This conditionality is powerfully revealed in a number of “live picture” productions. The theatrical technique where actors or models stay motionless in studied poses is used in the theatre, in photography and in early cinema also, as demonstrated in the creative works of French cinema pioneer Georges Melies. Restricted by censorship, representatives of English theatre in the 1920s and 30s incorporated nude actors in their performances in this way. In ‘Versija Vera’ the tableaux vivants appear in episodes taking place in artists’ workshops, where Muhina first of all masters drawing, and after that, sculpting. In Ilya Maskov’s drawing lessons, a nude model is the centre of the scene, with three students in the studio working on their sketches. The only one moving is Maskov. There is an episode in Paris constructed nearly identically, in Emile Antoine Bourdelle’s class, where students stand around a male model, but Bourdelle is moving about the room. This technique is used not only in relation to art and nude models, but is included also in episodes in a hospital, where Muhina has ended up after an unfortunate tumble with a toboggan. The patients here are motionless, and doctors and nurses move among them.

In her films, Brūvere refers to her experience in surrealistic art. Here there is a brief but very striking episode, in which the twenty year old Muhina suffers in an accident in winter, riding down a hill on her toboggan. A crystal ball, a wheel and other visual elements interchanging with each other, the increasing speed and the rhythm of the music warn of the impending crash. In its rhythm and intonation, the episode has something in common with Fernand Leger’s 1924 work ‘Mechanical Ballet’.

The film’s progress is determined by the chronological division – with an intervening title showing the year in which the next episode takes place. Such a structure could easily be¬come repetitive, but the authors have been able to overcome this to a large degree with the variation of visual techniques. Knowing but one fact about Muhina’s creative work, in the linear narrative the year 1937, specifically, seems to be the film’s culmination.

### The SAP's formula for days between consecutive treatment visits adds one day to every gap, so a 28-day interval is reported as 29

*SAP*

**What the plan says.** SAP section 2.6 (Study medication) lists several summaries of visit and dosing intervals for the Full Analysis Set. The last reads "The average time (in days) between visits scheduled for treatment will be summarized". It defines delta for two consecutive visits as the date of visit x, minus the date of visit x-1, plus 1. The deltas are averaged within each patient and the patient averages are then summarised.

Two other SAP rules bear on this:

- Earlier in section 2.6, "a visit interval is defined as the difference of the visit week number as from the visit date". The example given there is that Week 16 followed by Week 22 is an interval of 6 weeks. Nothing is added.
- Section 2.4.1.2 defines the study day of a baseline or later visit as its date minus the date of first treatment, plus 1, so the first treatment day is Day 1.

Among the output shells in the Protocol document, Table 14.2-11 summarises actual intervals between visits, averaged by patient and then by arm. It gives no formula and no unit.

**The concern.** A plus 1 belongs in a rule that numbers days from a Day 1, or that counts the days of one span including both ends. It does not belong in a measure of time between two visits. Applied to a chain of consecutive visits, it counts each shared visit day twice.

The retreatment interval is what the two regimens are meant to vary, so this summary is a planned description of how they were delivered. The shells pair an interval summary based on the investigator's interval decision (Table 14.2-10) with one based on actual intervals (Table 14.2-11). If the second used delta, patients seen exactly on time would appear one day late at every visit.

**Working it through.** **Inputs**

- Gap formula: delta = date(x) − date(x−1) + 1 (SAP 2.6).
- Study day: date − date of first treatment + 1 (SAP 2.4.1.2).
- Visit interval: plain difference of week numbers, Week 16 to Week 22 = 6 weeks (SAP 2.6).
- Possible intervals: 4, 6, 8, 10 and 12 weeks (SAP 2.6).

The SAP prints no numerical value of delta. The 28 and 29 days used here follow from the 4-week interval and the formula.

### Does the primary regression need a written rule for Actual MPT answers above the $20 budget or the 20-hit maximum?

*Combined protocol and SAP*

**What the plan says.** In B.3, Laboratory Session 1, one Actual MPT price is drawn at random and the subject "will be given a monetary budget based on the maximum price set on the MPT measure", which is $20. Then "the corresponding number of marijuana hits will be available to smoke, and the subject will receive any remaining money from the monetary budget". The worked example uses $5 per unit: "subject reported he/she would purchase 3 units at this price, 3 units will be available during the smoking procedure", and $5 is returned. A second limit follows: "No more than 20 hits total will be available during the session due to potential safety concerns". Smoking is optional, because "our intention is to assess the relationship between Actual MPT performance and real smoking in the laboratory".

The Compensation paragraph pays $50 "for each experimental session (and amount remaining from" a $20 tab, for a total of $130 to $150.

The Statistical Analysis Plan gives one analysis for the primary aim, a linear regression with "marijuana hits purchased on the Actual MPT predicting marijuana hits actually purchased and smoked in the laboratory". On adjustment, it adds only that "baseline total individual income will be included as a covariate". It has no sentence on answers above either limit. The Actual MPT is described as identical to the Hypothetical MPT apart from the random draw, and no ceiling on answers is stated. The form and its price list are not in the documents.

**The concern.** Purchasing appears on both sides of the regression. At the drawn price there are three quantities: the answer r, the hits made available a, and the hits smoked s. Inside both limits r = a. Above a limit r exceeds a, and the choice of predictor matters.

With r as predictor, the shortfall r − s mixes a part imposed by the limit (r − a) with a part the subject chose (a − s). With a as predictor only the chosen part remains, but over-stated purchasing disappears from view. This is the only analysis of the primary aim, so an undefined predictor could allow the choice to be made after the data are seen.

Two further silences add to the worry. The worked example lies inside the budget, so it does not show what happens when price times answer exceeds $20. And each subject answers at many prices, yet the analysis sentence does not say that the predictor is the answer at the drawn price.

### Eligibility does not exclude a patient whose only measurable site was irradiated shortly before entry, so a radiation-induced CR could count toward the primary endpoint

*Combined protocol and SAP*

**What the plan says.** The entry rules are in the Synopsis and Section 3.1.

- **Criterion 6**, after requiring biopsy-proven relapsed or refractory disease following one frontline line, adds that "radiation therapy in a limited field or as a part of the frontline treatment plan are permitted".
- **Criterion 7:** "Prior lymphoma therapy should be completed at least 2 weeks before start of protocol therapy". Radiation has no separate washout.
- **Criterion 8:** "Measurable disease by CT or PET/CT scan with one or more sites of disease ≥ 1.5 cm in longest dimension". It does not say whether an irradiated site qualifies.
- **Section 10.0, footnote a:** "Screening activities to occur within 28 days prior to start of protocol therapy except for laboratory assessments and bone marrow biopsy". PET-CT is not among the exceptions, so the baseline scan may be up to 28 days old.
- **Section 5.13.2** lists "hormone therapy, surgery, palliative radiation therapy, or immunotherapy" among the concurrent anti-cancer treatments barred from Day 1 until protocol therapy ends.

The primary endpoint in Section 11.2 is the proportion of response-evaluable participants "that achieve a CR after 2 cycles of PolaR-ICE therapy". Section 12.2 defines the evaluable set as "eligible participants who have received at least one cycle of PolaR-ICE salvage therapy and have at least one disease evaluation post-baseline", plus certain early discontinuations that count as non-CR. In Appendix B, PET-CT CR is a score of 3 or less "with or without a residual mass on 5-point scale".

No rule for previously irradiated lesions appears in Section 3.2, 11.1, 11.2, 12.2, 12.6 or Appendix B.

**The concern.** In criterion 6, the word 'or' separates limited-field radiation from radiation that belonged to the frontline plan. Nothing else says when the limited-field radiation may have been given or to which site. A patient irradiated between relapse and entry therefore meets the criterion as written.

Vera Muhina
Muhina herself appears for the first time in the film in the documentary scenes from the World Exposition in Paris. She supervises the assembly of the sculpture, the parts of which have been transported from Moscow in 28 train carriages. “The worker is not a model of historic truth, but a symbolic and imaginary image created by an artist, depicting the ideal of the era,” is written in Muhina’s diary. Her image – a complete, powerful woman – contrasts with the comparatively fragile build of Dimitere. In the dramaturgy of the film, this is the precisely moment after which the visual experiments slacken off. Muhina, as documented in the newsreels, is often included in the film, which, it seems, prevents the authors from constructing their vision about events with the same sort of creative verve as before. In addition Muhina’s creative work in the 1940s and the beginning of the 50s until her death in 1953 wasn’t that successful, and due to Stalin’s regime her hopes remained unrealized. The film preserves the myth about Muhina as the designer of the granyonka glass [a ribbed Soviet era glass]. The artist’s journey to Riga to help save the Freedom Monument, shortly after the conclusion of the Second World War, is also mentioned.

The blending of documentary and art cinema principles is an inseparable part of Brūvere’s creative output, as can be observed both in her earlier works, as well as in the recently made short films Gleznotāji (‘Painters’) and Stacijas (‘Stations’). In those the staged scenes are minor stylistic additional elements, however the greater part of the film’s visual material is built on them here. Brūvere’s unorthodox approach to the portrayal of the person featured in the documentary is echoed in the film’s textual material: it is a personal Muhina monologue and Brūvere’s personal visual interpretation of Muhina. ‘Versija Vera’ is among the best film documentary portraits in Latvian cinema of recent years, a category in which searches for unusual forms of expression can be noted: ‘Valkyrie Limited’ by Dāvis Sīmanis (about Viesturs Kairišs), ‘Klucis – the Wrong Latvian’ by Pēteris Krilovs (about Muhina’s contemporary Gustavs Klucis) and others.

/Translator into English: Uldis Brūns/